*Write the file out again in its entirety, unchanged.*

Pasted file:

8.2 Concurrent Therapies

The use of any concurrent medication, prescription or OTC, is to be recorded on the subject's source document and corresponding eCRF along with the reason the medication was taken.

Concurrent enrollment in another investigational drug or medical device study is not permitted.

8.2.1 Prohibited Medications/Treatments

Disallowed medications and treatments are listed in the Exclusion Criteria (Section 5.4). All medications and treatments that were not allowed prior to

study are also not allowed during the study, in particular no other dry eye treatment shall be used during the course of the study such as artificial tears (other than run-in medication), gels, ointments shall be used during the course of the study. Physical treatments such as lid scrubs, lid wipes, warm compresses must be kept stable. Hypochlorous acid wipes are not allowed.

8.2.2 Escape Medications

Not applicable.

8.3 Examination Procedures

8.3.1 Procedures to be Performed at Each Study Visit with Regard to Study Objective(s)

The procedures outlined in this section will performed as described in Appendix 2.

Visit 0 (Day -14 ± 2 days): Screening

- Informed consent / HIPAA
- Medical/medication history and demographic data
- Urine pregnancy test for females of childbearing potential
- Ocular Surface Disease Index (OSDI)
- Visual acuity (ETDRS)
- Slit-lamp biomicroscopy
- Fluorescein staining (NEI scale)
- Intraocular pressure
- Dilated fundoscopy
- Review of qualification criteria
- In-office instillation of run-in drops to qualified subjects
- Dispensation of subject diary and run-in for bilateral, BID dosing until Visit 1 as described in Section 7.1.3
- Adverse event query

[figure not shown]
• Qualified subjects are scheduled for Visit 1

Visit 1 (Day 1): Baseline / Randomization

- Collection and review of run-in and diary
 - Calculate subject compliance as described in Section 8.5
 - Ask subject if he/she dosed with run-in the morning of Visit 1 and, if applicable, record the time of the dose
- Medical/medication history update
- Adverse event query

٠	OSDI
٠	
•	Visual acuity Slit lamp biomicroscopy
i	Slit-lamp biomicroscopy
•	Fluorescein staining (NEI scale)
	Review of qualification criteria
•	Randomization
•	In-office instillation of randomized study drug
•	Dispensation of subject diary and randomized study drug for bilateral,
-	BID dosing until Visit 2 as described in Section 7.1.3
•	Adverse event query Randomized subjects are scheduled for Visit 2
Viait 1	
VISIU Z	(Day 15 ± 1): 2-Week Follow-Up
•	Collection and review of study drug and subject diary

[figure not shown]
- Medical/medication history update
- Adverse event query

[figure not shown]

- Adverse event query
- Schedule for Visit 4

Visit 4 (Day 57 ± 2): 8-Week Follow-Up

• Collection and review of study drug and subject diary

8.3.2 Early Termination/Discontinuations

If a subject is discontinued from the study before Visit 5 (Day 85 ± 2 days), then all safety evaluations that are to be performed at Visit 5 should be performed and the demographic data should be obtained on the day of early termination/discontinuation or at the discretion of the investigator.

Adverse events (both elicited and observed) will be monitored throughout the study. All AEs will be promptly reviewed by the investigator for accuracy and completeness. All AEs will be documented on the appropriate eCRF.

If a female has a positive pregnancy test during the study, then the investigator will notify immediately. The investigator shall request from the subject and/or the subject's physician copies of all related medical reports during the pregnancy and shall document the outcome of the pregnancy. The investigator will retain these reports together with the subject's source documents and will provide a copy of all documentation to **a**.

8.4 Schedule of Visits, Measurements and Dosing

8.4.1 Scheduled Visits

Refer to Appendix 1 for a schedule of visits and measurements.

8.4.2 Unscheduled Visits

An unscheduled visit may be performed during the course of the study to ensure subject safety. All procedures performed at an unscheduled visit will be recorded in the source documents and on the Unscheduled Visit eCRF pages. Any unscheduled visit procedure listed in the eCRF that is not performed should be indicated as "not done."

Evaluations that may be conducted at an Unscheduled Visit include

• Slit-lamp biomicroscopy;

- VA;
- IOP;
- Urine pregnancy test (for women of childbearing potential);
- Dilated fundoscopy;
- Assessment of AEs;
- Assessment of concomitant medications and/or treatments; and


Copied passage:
8.2 Concurrent Therapies

The use of any concurrent medication, prescription or OTC, is to be recorded on the subject's source document and corresponding eCRF along with the reason the medication was taken.

Concurrent enrollment in another investigational drug or medical device study is not permitted.

8.2.1 Prohibited Medications/Treatments

Disallowed medications and treatments are listed in the Exclusion Criteria (Section 5.4). All medications and treatments that were not allowed prior to

study are also not allowed during the study, in particular no other dry eye treatment shall be used during the course of the study such as artificial tears (other than run-in medication), gels, ointments shall be used during the course of the study. Physical treatments such as lid scrubs, lid wipes, warm compresses must be kept stable. Hypochlorous acid wipes are not allowed.

8.2.2 Escape Medications

Not applicable.

8.3 Examination Procedures

8.3.1 Procedures to be Performed at Each Study Visit with Regard to Study Objective(s)

The procedures outlined in this section will performed as described in Appendix 2.

Visit 0 (Day -14 ± 2 days): Screening

- Informed consent / HIPAA
- Medical/medication history and demographic data
- Urine pregnancy test for females of childbearing potential
- Ocular Surface Disease Index (OSDI)
- Visual acuity (ETDRS)
- Slit-lamp biomicroscopy
- Fluorescein staining (NEI scale)
- Intraocular pressure
- Dilated fundoscopy
- Review of qualification criteria
- In-office instillation of run-in drops to qualified subjects
- Dispensation of subject diary and run-in for bilateral, BID dosing until Visit 1 as described in Section 7.1.3
- Adverse event query

[figure not shown]
• Qualified subjects are scheduled for Visit 1

Visit 1 (Day 1): Baseline / Randomization

- Collection and review of run-in and diary
 - Calculate subject compliance as described in Section 8.5
 - Ask subject if he/she dosed with run-in the morning of Visit 1 and, if applicable, record the time of the dose
- Medical/medication history update
- Adverse event query

٠	OSDI
٠	
•	Visual acuity Slit lamp biomicroscopy
i	Slit-lamp biomicroscopy
•	Fluorescein staining (NEI scale)
	Review of qualification criteria
•	Randomization
•	In-office instillation of randomized study drug
•	Dispensation of subject diary and randomized study drug for bilateral,
-	BID dosing until Visit 2 as described in Section 7.1.3
•	Adverse event query Randomized subjects are scheduled for Visit 2
Viait 1	
VISIU Z	(Day 15 ± 1): 2-Week Follow-Up
•	Collection and review of study drug and subject diary

[figure not shown]
- Medical/medication history update
- Adverse event query

[figure not shown]

- Adverse event query
- Schedule for Visit 4

Visit 4 (Day 57 ± 2): 8-Week Follow-Up

• Collection and review of study drug and subject diary

8.3.2 Early Termination/Discontinuations

If a subject is discontinued from the study before Visit 5 (Day 85 ± 2 days), then all safety evaluations that are to be performed at Visit 5 should be performed and the demographic data should be obtained on the day of early termination/discontinuation or at the discretion of the investigator.

Adverse events (both elicited and observed) will be monitored throughout the study. All AEs will be promptly reviewed by the investigator for accuracy and completeness. All AEs will be documented on the appropriate eCRF.

If a female has a positive pregnancy test during the study, then the investigator will notify immediately. The investigator shall request from the subject and/or the subject's physician copies of all related medical reports during the pregnancy and shall document the outcome of the pregnancy. The investigator will retain these reports together with the subject's source documents and will provide a copy of all documentation to **a**.

8.4 Schedule of Visits, Measurements and Dosing

8.4.1 Scheduled Visits

Refer to Appendix 1 for a schedule of visits and measurements.

8.4.2 Unscheduled Visits

An unscheduled visit may be performed during the course of the study to ensure subject safety. All procedures performed at an unscheduled visit will be recorded in the source documents and on the Unscheduled Visit eCRF pages. Any unscheduled visit procedure listed in the eCRF that is not performed should be indicated as "not done."

Evaluations that may be conducted at an Unscheduled Visit include

• Slit-lamp biomicroscopy;

- VA;
- IOP;
- Urine pregnancy test (for women of childbearing potential);
- Dilated fundoscopy;
- Assessment of AEs;
- Assessment of concomitant medications and/or treatments; and